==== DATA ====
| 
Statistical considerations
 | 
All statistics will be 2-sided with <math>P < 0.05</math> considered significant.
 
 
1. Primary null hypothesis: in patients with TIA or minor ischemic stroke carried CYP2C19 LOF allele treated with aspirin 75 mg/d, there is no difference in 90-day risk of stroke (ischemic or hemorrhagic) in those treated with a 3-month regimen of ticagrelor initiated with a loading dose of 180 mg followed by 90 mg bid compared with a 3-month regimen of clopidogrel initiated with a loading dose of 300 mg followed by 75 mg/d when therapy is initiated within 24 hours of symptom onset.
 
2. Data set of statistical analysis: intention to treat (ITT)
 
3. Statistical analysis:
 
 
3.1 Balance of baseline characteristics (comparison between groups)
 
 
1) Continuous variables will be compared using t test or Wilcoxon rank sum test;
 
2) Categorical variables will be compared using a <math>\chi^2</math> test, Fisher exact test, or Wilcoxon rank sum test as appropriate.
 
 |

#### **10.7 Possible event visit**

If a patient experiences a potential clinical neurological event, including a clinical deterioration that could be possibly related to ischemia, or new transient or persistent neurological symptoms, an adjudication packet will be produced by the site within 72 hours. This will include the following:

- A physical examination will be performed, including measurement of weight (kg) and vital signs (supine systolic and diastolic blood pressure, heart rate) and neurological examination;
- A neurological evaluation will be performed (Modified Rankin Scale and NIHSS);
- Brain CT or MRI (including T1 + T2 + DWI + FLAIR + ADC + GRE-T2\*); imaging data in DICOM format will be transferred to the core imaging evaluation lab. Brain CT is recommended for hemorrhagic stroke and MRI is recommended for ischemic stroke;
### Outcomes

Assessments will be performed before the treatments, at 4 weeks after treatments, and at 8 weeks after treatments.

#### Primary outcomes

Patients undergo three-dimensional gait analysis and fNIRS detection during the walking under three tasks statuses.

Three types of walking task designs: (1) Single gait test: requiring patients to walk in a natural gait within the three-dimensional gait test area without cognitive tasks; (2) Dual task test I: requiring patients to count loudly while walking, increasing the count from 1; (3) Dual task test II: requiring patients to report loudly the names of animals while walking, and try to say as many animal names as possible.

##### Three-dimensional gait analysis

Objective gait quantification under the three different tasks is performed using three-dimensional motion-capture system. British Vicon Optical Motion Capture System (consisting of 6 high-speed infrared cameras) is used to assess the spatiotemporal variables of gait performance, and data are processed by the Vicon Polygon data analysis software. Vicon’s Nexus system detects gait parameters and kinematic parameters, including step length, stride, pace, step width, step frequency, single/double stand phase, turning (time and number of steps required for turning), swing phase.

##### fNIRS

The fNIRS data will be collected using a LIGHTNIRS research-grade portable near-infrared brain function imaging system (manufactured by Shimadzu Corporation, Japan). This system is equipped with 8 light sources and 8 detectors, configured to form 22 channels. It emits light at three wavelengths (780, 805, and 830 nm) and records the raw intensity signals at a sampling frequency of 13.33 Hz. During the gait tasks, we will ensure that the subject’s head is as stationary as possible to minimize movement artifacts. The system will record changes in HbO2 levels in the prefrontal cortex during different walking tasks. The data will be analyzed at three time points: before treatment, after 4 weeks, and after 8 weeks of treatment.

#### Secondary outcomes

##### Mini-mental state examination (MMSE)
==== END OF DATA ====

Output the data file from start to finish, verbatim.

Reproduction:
| 
Statistical considerations
 | 
All statistics will be 2-sided with <math>P < 0.05</math> considered significant.
 
 
1. Primary null hypothesis: in patients with TIA or minor ischemic stroke carried CYP2C19 LOF allele treated with aspirin 75 mg/d, there is no difference in 90-day risk of stroke (ischemic or hemorrhagic) in those treated with a 3-month regimen of ticagrelor initiated with a loading dose of 180 mg followed by 90 mg bid compared with a 3-month regimen of clopidogrel initiated with a loading dose of 300 mg followed by 75 mg/d when therapy is initiated within 24 hours of symptom onset.
 
2. Data set of statistical analysis: intention to treat (ITT)
 
3. Statistical analysis:
 
 
3.1 Balance of baseline characteristics (comparison between groups)
 
 
1) Continuous variables will be compared using t test or Wilcoxon rank sum test;
 
2) Categorical variables will be compared using a <math>\chi^2</math> test, Fisher exact test, or Wilcoxon rank sum test as appropriate.
 
 |

#### **10.7 Possible event visit**

If a patient experiences a potential clinical neurological event, including a clinical deterioration that could be possibly related to ischemia, or new transient or persistent neurological symptoms, an adjudication packet will be produced by the site within 72 hours. This will include the following:

- A physical examination will be performed, including measurement of weight (kg) and vital signs (supine systolic and diastolic blood pressure, heart rate) and neurological examination;
- A neurological evaluation will be performed (Modified Rankin Scale and NIHSS);
- Brain CT or MRI (including T1 + T2 + DWI + FLAIR + ADC + GRE-T2\*); imaging data in DICOM format will be transferred to the core imaging evaluation lab. Brain CT is recommended for hemorrhagic stroke and MRI is recommended for ischemic stroke;
### Outcomes

Assessments will be performed before the treatments, at 4 weeks after treatments, and at 8 weeks after treatments.

#### Primary outcomes

Patients undergo three-dimensional gait analysis and fNIRS detection during the walking under three tasks statuses.

Three types of walking task designs: (1) Single gait test: requiring patients to walk in a natural gait within the three-dimensional gait test area without cognitive tasks; (2) Dual task test I: requiring patients to count loudly while walking, increasing the count from 1; (3) Dual task test II: requiring patients to report loudly the names of animals while walking, and try to say as many animal names as possible.

##### Three-dimensional gait analysis

Objective gait quantification under the three different tasks is performed using three-dimensional motion-capture system. British Vicon Optical Motion Capture System (consisting of 6 high-speed infrared cameras) is used to assess the spatiotemporal variables of gait performance, and data are processed by the Vicon Polygon data analysis software. Vicon’s Nexus system detects gait parameters and kinematic parameters, including step length, stride, pace, step width, step frequency, single/double stand phase, turning (time and number of steps required for turning), swing phase.

##### fNIRS

The fNIRS data will be collected using a LIGHTNIRS research-grade portable near-infrared brain function imaging system (manufactured by Shimadzu Corporation, Japan). This system is equipped with 8 light sources and 8 detectors, configured to form 22 channels. It emits light at three wavelengths (780, 805, and 830 nm) and records the raw intensity signals at a sampling frequency of 13.33 Hz. During the gait tasks, we will ensure that the subject’s head is as stationary as possible to minimize movement artifacts. The system will record changes in HbO2 levels in the prefrontal cortex during different walking tasks. The data will be analyzed at three time points: before treatment, after 4 weeks, and after 8 weeks of treatment.

#### Secondary outcomes

##### Mini-mental state examination (MMSE)